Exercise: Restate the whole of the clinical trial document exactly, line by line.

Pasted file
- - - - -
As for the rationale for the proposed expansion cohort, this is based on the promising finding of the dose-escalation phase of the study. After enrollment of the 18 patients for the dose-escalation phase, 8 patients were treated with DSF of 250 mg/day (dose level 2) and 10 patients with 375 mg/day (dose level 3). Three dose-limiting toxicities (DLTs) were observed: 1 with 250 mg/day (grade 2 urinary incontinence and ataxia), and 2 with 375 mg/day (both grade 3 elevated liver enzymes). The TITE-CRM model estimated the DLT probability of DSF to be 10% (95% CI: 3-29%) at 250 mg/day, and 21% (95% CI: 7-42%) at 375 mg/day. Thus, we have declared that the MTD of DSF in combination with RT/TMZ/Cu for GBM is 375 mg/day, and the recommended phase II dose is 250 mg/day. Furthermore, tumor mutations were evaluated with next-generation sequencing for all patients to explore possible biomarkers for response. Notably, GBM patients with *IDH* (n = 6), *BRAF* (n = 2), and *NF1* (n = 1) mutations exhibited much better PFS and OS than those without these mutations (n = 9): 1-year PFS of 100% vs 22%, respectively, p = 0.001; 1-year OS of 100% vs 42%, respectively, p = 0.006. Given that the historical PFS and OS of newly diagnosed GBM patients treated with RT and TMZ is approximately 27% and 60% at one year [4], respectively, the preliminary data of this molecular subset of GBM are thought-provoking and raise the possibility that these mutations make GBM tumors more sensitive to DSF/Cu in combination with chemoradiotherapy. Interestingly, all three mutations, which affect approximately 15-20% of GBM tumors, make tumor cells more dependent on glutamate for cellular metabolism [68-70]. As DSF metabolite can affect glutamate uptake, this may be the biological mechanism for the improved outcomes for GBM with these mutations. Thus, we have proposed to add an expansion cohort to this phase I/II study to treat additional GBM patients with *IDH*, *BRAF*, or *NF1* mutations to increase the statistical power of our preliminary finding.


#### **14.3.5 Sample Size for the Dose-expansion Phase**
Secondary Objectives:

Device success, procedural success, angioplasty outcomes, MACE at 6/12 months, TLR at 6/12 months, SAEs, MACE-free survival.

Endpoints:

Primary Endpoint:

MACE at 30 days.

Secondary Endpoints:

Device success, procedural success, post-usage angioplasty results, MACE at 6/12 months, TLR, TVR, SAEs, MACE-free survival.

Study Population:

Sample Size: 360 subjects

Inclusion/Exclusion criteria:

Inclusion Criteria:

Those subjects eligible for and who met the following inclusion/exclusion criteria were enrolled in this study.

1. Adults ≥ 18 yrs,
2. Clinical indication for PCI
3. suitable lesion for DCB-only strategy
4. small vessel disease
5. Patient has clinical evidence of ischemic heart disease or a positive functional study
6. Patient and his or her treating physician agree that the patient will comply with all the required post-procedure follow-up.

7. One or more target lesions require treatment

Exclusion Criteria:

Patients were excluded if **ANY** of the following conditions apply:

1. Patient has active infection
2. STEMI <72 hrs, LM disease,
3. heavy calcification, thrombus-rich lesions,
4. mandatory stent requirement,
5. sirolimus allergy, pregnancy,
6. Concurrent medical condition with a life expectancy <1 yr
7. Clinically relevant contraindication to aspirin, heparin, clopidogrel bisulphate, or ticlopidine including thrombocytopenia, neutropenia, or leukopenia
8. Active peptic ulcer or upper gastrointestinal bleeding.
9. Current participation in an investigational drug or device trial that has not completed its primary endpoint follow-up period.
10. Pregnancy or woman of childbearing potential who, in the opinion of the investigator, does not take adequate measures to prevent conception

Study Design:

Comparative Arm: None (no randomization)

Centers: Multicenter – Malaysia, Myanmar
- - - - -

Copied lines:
As for the rationale for the proposed expansion cohort, this is based on the promising finding of the dose-escalation phase of the study. After enrollment of the 18 patients for the dose-escalation phase, 8 patients were treated with DSF of 250 mg/day (dose level 2) and 10 patients with 375 mg/day (dose level 3). Three dose-limiting toxicities (DLTs) were observed: 1 with 250 mg/day (grade 2 urinary incontinence and ataxia), and 2 with 375 mg/day (both grade 3 elevated liver enzymes). The TITE-CRM model estimated the DLT probability of DSF to be 10% (95% CI: 3-29%) at 250 mg/day, and 21% (95% CI: 7-42%) at 375 mg/day. Thus, we have declared that the MTD of DSF in combination with RT/TMZ/Cu for GBM is 375 mg/day, and the recommended phase II dose is 250 mg/day. Furthermore, tumor mutations were evaluated with next-generation sequencing for all patients to explore possible biomarkers for response. Notably, GBM patients with *IDH* (n = 6), *BRAF* (n = 2), and *NF1* (n = 1) mutations exhibited much better PFS and OS than those without these mutations (n = 9): 1-year PFS of 100% vs 22%, respectively, p = 0.001; 1-year OS of 100% vs 42%, respectively, p = 0.006. Given that the historical PFS and OS of newly diagnosed GBM patients treated with RT and TMZ is approximately 27% and 60% at one year [4], respectively, the preliminary data of this molecular subset of GBM are thought-provoking and raise the possibility that these mutations make GBM tumors more sensitive to DSF/Cu in combination with chemoradiotherapy. Interestingly, all three mutations, which affect approximately 15-20% of GBM tumors, make tumor cells more dependent on glutamate for cellular metabolism [68-70]. As DSF metabolite can affect glutamate uptake, this may be the biological mechanism for the improved outcomes for GBM with these mutations. Thus, we have proposed to add an expansion cohort to this phase I/II study to treat additional GBM patients with *IDH*, *BRAF*, or *NF1* mutations to increase the statistical power of our preliminary finding.


#### **14.3.5 Sample Size for the Dose-expansion Phase**
Secondary Objectives:

Device success, procedural success, angioplasty outcomes, MACE at 6/12 months, TLR at 6/12 months, SAEs, MACE-free survival.

Endpoints:

Primary Endpoint:

MACE at 30 days.

Secondary Endpoints:

Device success, procedural success, post-usage angioplasty results, MACE at 6/12 months, TLR, TVR, SAEs, MACE-free survival.

Study Population:

Sample Size: 360 subjects

Inclusion/Exclusion criteria:

Inclusion Criteria:

Those subjects eligible for and who met the following inclusion/exclusion criteria were enrolled in this study.

1. Adults ≥ 18 yrs,
2. Clinical indication for PCI
3. suitable lesion for DCB-only strategy
4. small vessel disease
5. Patient has clinical evidence of ischemic heart disease or a positive functional study
6. Patient and his or her treating physician agree that the patient will comply with all the required post-procedure follow-up.

7. One or more target lesions require treatment

Exclusion Criteria:

Patients were excluded if **ANY** of the following conditions apply:

1. Patient has active infection
2. STEMI <72 hrs, LM disease,
3. heavy calcification, thrombus-rich lesions,
4. mandatory stent requirement,
5. sirolimus allergy, pregnancy,
6. Concurrent medical condition with a life expectancy <1 yr
7. Clinically relevant contraindication to aspirin, heparin, clopidogrel bisulphate, or ticlopidine including thrombocytopenia, neutropenia, or leukopenia
8. Active peptic ulcer or upper gastrointestinal bleeding.
9. Current participation in an investigational drug or device trial that has not completed its primary endpoint follow-up period.
10. Pregnancy or woman of childbearing potential who, in the opinion of the investigator, does not take adequate measures to prevent conception

Study Design:

Comparative Arm: None (no randomization)

Centers: Multicenter – Malaysia, Myanmar